Latest posts by Itamar Gero (see all)
- How Geo-Targeting and Geo-Fencing Help You Reach the Right People - April 18, 2017
- Your Definitive Guide to Competitor Tracking and Analysis - April 7, 2017
- Social Media Monitoring: How Listening to Your Audience Pays Off - March 29, 2017
Site rankings give a website credibility. When you’re on the first page of Google, that means you’re doing something right, because the search engine trusts you enough to recommend you to its millions of subscribers. That “trust,” in terms of your position in the rankings, can easily be stripped away, though.
Some of the reasons you drop a rank or two may be because of something you did, but it also could be beyond your control.
Here are 10 reasons your Google rankings dropped significantly, and how to deal with them:
1. There was a Google Update
Google changes their algorithm every so often, leaving SEO agencies to wonder what they’ll do next.
— John ☆.o(≧▽≦)o.☆ (@JohnMu) February 14, 2017
This is one thing you can never be prepared enough for, but you know it will happen eventually. SEO experts recommend a digital marketing strategy that’s as organic as possible.
2. On-site Issues
This pertains to dead links and redirects that you may not have fixed before launching the site. Any good SEO will check for dead or inaccessible pages. Basic knowledge of Google Search Console will help you fix this, as the dashboard should tell you if there are any problems with your current site set-up.
Here’s an example taken from a website’s Search Console dashboard:
3. Your Site Lost Links
Losing one or two inbound links would be normal, as some sites linking to your website might be undergoing some changes. If you lose a significant number of links in a short span of time, this might indicate that those links were unnatural. And Google hates unnatural links.
A huge drop in the number of inbound links may cause a drastic Google rankings drop, which may trigger the loss of even more links. If this continues, you may get penalized by Google. Use Siteoscope for any indication that your site is losing links.
4. You Have New Links
Link loss may be a red flag for Google, but gaining too many links quickly is another suspicious activity. Google might consider this as link spam and penalize your site for unnatural links. The problem here is that the link gain may be due to viral content, so always check if the sources of those links are trustworthy in the eyes of Google.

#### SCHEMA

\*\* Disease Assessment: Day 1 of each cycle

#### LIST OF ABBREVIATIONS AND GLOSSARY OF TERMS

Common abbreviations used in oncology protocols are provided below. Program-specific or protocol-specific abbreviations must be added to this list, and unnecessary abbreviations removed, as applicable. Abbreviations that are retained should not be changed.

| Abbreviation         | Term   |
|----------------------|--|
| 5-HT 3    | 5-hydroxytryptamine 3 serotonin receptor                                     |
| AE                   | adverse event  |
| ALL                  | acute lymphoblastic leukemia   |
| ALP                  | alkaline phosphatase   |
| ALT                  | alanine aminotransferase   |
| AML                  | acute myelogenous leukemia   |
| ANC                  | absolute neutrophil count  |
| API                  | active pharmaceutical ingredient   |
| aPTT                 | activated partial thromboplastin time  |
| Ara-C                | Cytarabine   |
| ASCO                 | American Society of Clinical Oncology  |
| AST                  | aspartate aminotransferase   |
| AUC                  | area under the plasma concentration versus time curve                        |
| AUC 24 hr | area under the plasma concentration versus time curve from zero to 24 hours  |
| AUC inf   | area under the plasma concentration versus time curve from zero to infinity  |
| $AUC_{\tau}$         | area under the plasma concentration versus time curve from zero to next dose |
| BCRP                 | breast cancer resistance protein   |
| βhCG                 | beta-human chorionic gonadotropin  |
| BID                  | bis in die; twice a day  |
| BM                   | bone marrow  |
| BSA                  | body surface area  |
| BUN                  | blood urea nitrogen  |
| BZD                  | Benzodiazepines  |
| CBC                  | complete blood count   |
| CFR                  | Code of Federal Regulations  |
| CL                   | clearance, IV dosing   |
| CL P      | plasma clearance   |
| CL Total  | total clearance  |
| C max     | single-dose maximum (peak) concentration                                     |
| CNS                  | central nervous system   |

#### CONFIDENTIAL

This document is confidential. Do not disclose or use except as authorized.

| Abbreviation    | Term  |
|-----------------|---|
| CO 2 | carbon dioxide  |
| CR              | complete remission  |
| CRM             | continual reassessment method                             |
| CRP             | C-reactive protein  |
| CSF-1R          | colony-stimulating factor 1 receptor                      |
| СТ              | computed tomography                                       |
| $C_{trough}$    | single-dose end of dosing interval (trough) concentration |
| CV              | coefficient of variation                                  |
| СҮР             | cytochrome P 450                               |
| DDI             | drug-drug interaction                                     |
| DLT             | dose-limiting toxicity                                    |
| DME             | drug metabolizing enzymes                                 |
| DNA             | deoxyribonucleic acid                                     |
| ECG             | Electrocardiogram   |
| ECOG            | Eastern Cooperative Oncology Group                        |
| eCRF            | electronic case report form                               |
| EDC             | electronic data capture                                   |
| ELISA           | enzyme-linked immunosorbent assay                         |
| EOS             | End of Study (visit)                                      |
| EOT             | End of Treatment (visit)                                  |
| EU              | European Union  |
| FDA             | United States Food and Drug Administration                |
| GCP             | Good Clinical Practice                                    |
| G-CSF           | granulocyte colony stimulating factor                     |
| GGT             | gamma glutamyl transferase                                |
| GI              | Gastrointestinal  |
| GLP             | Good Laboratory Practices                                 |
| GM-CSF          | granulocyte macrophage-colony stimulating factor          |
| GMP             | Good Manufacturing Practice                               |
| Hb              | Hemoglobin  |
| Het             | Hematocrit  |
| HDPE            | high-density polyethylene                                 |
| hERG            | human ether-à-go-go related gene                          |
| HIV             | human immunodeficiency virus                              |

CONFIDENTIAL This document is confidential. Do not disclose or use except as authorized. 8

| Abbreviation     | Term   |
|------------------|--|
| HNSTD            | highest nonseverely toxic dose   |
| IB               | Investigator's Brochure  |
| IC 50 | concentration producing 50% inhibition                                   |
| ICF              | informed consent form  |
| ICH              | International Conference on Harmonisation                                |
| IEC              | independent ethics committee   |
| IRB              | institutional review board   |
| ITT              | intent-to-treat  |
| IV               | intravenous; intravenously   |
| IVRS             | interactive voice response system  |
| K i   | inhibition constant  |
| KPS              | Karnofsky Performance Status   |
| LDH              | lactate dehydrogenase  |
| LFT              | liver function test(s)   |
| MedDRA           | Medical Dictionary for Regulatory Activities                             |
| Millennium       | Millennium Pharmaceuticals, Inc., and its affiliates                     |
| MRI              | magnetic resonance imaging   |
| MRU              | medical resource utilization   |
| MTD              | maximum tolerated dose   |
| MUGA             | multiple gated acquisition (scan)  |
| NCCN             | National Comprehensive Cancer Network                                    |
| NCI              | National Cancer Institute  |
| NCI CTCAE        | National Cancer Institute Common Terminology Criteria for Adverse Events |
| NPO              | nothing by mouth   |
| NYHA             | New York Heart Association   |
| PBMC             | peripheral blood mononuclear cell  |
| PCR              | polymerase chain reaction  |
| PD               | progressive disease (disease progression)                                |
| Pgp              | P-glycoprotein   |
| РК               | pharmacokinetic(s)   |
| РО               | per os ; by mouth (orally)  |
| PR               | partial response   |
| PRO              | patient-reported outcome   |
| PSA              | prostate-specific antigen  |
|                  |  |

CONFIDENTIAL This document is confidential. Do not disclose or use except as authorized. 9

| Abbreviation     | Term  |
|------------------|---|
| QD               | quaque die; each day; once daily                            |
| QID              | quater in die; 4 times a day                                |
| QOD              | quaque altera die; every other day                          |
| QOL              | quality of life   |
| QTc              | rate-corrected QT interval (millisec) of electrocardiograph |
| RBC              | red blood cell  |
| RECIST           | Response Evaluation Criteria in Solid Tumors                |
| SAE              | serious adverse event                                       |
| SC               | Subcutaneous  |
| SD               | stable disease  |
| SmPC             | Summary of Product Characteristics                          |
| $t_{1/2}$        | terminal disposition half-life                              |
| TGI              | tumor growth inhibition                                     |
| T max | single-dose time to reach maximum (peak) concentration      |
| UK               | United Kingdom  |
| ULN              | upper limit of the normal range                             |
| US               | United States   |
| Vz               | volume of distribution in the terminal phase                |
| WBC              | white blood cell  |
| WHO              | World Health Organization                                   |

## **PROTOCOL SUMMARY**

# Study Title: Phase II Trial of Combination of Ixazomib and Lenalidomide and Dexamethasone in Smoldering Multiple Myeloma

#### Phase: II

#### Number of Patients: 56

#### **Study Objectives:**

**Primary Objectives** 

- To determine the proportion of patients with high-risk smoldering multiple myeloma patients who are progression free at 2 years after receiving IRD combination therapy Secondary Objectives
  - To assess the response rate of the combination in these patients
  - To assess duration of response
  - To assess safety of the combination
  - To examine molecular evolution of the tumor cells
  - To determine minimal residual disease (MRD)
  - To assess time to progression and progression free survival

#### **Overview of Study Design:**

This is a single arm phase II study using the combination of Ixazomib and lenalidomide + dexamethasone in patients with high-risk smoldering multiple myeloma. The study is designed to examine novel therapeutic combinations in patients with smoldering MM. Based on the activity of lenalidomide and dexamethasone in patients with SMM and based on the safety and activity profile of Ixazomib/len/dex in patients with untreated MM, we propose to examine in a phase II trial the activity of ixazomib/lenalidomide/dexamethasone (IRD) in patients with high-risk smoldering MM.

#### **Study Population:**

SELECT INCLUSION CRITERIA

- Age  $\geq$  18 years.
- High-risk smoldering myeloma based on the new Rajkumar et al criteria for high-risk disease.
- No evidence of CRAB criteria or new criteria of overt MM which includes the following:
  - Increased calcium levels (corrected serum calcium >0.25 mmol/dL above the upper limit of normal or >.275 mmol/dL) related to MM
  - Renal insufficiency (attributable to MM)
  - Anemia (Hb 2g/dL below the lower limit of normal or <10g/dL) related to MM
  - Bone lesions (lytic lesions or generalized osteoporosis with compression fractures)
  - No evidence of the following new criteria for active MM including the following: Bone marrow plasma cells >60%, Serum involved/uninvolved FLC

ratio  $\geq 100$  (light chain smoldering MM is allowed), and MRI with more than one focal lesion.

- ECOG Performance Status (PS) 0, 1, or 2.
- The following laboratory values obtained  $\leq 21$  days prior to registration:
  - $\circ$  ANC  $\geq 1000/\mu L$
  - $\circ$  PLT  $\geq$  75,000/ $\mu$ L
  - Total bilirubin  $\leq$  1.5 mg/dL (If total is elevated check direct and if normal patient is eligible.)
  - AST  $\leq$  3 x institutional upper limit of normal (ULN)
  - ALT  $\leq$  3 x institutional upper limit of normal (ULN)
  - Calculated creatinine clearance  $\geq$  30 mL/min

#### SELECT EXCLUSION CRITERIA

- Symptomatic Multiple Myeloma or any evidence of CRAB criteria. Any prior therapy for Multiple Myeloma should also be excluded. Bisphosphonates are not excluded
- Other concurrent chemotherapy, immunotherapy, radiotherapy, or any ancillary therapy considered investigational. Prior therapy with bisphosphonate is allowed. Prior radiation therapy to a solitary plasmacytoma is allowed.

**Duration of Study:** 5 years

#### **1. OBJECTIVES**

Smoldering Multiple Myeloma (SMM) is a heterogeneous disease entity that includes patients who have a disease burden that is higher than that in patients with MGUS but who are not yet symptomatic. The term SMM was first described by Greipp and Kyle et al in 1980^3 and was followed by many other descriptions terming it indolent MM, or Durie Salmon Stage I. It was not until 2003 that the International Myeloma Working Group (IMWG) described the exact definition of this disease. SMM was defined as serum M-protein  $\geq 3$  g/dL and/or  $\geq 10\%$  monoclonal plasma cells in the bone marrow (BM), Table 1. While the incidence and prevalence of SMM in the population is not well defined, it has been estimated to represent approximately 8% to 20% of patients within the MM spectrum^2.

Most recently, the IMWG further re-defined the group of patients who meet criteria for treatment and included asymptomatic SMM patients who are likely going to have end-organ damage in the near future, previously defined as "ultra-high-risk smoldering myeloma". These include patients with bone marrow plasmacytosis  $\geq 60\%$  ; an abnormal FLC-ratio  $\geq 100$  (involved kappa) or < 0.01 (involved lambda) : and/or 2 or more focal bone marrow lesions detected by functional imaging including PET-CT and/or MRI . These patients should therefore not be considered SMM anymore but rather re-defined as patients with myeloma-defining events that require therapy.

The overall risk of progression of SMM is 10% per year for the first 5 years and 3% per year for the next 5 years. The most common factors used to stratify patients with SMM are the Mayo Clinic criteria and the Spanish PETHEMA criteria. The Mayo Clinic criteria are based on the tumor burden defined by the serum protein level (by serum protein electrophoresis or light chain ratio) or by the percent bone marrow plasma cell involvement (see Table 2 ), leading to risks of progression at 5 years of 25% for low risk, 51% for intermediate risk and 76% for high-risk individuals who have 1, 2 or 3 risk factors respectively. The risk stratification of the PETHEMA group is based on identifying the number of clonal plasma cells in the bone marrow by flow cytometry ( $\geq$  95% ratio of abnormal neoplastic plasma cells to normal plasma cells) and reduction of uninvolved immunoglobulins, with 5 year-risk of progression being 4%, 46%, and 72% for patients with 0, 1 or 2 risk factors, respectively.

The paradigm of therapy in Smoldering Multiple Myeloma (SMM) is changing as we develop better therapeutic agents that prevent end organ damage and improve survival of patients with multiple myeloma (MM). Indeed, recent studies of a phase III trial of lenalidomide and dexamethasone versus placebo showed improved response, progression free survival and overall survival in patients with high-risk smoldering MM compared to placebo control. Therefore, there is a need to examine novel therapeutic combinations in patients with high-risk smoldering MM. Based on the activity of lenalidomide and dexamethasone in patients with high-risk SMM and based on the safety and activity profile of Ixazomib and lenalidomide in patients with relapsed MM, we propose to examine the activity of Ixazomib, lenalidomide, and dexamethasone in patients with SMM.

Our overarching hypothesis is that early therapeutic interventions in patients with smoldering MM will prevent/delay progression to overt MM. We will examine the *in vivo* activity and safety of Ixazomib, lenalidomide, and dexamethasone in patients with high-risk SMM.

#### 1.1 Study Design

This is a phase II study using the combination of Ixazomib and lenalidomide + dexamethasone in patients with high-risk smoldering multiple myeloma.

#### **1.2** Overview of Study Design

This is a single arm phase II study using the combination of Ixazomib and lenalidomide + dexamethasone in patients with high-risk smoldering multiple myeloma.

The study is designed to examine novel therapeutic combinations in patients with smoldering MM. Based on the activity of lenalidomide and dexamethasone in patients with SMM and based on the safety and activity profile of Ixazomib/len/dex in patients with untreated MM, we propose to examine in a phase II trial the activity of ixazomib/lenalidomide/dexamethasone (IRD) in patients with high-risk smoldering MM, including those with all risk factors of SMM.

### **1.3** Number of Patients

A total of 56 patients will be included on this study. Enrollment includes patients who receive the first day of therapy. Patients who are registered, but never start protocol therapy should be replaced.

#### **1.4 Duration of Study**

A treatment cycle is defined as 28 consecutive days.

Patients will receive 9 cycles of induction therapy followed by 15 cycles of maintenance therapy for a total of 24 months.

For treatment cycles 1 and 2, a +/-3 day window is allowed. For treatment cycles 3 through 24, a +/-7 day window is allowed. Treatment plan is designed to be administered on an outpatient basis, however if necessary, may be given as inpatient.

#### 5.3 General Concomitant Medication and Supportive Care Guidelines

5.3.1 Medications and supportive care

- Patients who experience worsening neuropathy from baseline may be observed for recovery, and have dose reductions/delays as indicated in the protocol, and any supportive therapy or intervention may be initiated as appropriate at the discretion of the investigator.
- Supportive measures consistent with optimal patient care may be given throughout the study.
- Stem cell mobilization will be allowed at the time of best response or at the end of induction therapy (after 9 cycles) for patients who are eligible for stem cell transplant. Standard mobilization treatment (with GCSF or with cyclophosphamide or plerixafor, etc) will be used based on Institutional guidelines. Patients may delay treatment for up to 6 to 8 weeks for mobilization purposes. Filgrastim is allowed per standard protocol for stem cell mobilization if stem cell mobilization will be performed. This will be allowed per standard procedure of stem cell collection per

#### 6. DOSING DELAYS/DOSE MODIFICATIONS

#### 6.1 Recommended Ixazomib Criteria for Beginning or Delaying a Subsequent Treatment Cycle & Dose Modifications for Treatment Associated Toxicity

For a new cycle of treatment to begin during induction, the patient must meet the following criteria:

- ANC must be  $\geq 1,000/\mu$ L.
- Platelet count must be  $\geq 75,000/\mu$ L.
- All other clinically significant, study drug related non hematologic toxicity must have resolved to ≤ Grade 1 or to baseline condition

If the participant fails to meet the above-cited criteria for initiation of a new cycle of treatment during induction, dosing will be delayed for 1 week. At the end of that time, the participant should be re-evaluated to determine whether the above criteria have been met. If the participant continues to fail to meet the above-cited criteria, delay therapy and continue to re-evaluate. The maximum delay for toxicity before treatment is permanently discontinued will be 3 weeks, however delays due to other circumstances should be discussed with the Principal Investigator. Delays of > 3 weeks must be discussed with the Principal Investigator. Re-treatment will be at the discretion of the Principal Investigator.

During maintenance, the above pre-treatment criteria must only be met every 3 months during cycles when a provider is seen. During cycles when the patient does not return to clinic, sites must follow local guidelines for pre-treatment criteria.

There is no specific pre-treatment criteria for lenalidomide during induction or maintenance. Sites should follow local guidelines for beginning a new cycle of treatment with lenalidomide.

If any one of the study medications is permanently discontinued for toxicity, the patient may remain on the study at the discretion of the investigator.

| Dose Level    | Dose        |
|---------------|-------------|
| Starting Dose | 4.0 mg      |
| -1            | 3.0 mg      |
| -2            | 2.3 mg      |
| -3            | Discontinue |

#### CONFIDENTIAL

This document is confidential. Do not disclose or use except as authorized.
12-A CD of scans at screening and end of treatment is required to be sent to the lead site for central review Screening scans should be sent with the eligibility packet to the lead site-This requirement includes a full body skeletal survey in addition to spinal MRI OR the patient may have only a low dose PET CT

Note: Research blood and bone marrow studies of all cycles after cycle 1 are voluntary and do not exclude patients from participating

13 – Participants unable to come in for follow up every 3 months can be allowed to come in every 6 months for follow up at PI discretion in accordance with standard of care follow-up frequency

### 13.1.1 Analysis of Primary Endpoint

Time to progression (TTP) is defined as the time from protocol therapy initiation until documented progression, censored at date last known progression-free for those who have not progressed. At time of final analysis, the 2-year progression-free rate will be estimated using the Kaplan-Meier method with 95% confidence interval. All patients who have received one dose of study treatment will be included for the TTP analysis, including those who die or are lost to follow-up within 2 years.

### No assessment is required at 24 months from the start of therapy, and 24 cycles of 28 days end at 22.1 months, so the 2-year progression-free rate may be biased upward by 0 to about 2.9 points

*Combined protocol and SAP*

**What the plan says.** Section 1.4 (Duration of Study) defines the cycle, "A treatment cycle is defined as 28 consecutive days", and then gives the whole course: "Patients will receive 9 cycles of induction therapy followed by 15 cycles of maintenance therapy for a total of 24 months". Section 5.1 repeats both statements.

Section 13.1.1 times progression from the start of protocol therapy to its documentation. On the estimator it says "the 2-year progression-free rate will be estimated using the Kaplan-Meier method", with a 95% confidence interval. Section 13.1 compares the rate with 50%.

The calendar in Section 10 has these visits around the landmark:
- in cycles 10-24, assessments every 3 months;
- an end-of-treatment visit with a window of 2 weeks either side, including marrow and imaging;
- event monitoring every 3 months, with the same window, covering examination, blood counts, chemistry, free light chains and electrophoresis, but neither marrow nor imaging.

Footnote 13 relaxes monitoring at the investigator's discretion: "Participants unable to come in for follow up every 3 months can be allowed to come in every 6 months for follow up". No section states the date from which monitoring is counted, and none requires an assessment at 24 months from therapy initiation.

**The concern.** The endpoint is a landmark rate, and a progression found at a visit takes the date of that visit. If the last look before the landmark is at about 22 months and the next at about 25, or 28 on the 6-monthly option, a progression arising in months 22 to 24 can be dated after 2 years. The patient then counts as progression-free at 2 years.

5. You Received Site Penalties
You might have received manual or algorithm penalties; both of which you can see from Search Console. Look under the “Manual Actions” section to see if Google wants you to resolve any issues.
After resolving the cause of the penalties, it might take a few more days to see your ranking normalize.
6. Your Target Audience Searches Differently
There has been a significant change in the way SEO works, primarily because of the way people search. In the past, it was acceptable to just pad your pages with keywords – from the URL to the title, headers, and content.
Today, user behavior indicates queries contain longer keyword phrases. To adapt to that shift in user behavior, make sure you target the right keywords. If you don’t, your website may be pushed back to a different page, as Google gives the first page to fresh content that attracts more visitors.
7. Your CTR Dropped
Though this doesn’t usually have a big effect on your ranking, for competitive keywords, Google will not hesitate to push you back a couple of notches if people seem to be more interested in other websites. Check your CTR over the last 90 days for any significant dents, so your SEO can pick up the possible problems and work on them before a significant ranking loss.
8. You Have Problems with Your Robot.txt File
When users search on Google, the search engine often corrects misspelled words to display relevant results. This isn’t the same when you have spelling errors on your robot.txt file, as this may direct spiderbots to the wrong place. The worst part is you might not easily find where the problem stems from. Be thorough in checking your robot.txt file before you submit the site to Google to avoid problems like this.
9. Visitors are Leaving Your Website Prematurely
When you have a high bounce rate, this tells Google that your content is not helpful or relevant to what users are searching for. This may prompt them to bump you lower so that they can rank a site with more valuable content.
When you log into Siteoscope, go to Analytics > Behavior > Landing Pages. Scroll below and you’ll find the metrics for each pages, including the Average Session Duration for every page. Note the pages that have a short average session duration, like the example below:
There is no easy fix for this. Work on the quality of your content and make sure to add relevant links to guide visitors when they navigate the website.
10. Your Competitors Rank Higher
Sometimes you lose your ranking not because you did anything wrong, but because your competitors are doing something right. They gain a higher ranking and the shift could put you a little lower. It’s hard not to be affected by such a movement and the only thing you can really do is outsmart their SEO by being better. Offer better services, update your web copy to reflect a more targeted page, and make sure your graphics are loading quickly.
The key to keeping your ranking — or improving it — is to always monitor site activity. Siteoscope provides you with the tool to do just that. If you’re proactive about keeping your site healthy SEO-wise, you don’t have to worry about a thing.